The NZ homeowners who hate high house prices are revealed in Labour polling
Homeowners love high house prices, right?
Labour Party political polling suggests in many cases, they don't, and want politicians to introduce policies to bring down the value of their homes.
The polling, done in September by by UMR Research, suggests 89 per cent of renters believe there is a housing crisis, and that 79 per cent of homeowners believe it too.
UMT drilled down further, and reported that 55 per cent of all homeowners, and 48 per cent of Auckland homeowners, would prefer to see Auckland house prices fall, though most wanted them to "fall, but not too much".
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Political parties poll in order to work out what policies to take into elections, though they rarely publicly release that polling.
But Labour now believes housing will be the defining battleground of the general election in September, and its housing spokesman Phil Twyford has released the polling to back the claim up.
It shows roughly two thirds of people believe a trifecta of policies could bring down house prices.
The three policies are; banning non-residents from buying existing homes, ending tax breaks for property investors, and the Government building houses en masse to on-sell at cost to first-time homebuyers.
All are policies Labour will take into the election.
National's housing policy, by contrast, has focused on creating special housing areas in Auckland, reforming the Resource Management Act, and requiring Councils to ensure land supply for housing keeps pace with growth.
The UMR polling suggests eight in 10 people either blame central government for the housing crisis, or hold them jointly culpable with local councils.
Some blame also attaches to former Labour governments.
One Waikato man told pollsters: "National inherited this problem from Labour."
Twyford says the rising concern of homeowners has made housing into "the number one political issue of the day".
"It's not only the half of the population who rent. Two thirds of house holders, who have probably had high capital gains, all hate it that their children and their grandchildren can't afford homes."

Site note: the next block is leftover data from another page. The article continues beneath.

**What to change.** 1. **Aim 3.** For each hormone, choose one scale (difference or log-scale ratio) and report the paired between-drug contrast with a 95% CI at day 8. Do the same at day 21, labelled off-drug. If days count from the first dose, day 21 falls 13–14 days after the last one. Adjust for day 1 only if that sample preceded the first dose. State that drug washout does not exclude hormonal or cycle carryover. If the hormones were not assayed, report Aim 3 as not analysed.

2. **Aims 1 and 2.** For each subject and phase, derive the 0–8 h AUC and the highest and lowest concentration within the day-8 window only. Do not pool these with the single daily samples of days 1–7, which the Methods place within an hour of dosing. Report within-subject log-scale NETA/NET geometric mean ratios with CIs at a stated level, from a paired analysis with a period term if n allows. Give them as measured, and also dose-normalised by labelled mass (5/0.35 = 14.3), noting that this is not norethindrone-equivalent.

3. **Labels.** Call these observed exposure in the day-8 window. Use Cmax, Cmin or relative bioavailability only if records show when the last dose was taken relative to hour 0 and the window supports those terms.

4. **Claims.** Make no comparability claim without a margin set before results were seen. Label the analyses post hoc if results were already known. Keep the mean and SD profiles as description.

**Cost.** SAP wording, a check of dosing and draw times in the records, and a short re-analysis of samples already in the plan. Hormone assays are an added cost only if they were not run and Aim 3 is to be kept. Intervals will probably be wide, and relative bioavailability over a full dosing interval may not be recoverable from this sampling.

One grandfather who feels that way is Hugh Pavletich, who had been campaigning for sweeping reform of housing policy for more than a decade as he's watched house prices spiral up and up.
"People are now actually hostile to housing inflation," he says. "It was all fun in the beginning, and for the first few years, until the kids came knocking on the door wanting $100,000 or $200,000 for the deposit on a home."
Pavletich calls housing wealth "illusory" except for a small proportion of society including property speculators and investors, real estate agents, banks, and retirees able to sell up in Auckland and relocate to the provinces.
For everyone else, he says: "I refer to it as a poverty creation programme."
The young are either trapped into lifelong renting, or forced to take on gigantic mortgages, and simple things like moving house become costly and difficult in a "high multiple" housing market, Pavletich says.
Housing academic Philippa Howden-Chapman, who is part of a special interest academic housing group, said the idea that rising house prices were good was based on the neo-liberal model in which every person is a selfish, individual actor.
Many people with families do not feel that way, and are also concerned about their loved ones' ability to buy houses, and the instability of a life spent renting, always just a 90-day notice from eviction should the landlord want them out.
She says: "In our housing group, we have been concerned for a long time that people with children are having to move house a lot. For children, in particular, moving is, after the death of a loved one, the most stressful event."
Labour's polling appears to show the public has a good grasp of what has driven house prices up, with factors named including: too few houses being built, foreign investors buying Auckland houses as though they are an investment commodity, high migration levels, government failure, low interest rates, no tax on capital gains, local council rules, and banks lending too easily.
But not everybody thinks there is a crisis, and the biggest crisis deniers are people who identify as National voters, with 25 per cent telling UMR that there was no crisis.
Just 3 per cent of Labour voters, and 15 per cent of NZ First voters felt the same.
Crisis deniers argue there is "not a universal problem", believe the young have "unrealistic expectations", and that there is no crisis when people can rent homes.
Some believe "media sensationalism" is responsible for creating the impression of a crisis.
Some think New Zealand was experiencing its share of a "worldwide problem".
The polling suggests just under half think the "Kiwi dream" of all New Zealand families being able to have a standalone home with a big enough section for children to play on is over, and in modern cities standalone homes are now the preserve of the rich, with most people living in apartments, or terraced houses.
Pavletich says politicians are "polling parrots", seeking policies backed by enough voters, especially potential swing voters, to get them elected.
UMR found that one in five Aucklanders identifying as National voters class themselves as "losers" in the housing market, compared to 66 per cent who said they were winners.
By contrast, just 38 per cent of Aucklanders who identifIed as Labour voters say they are winners.
- Sunday Star Times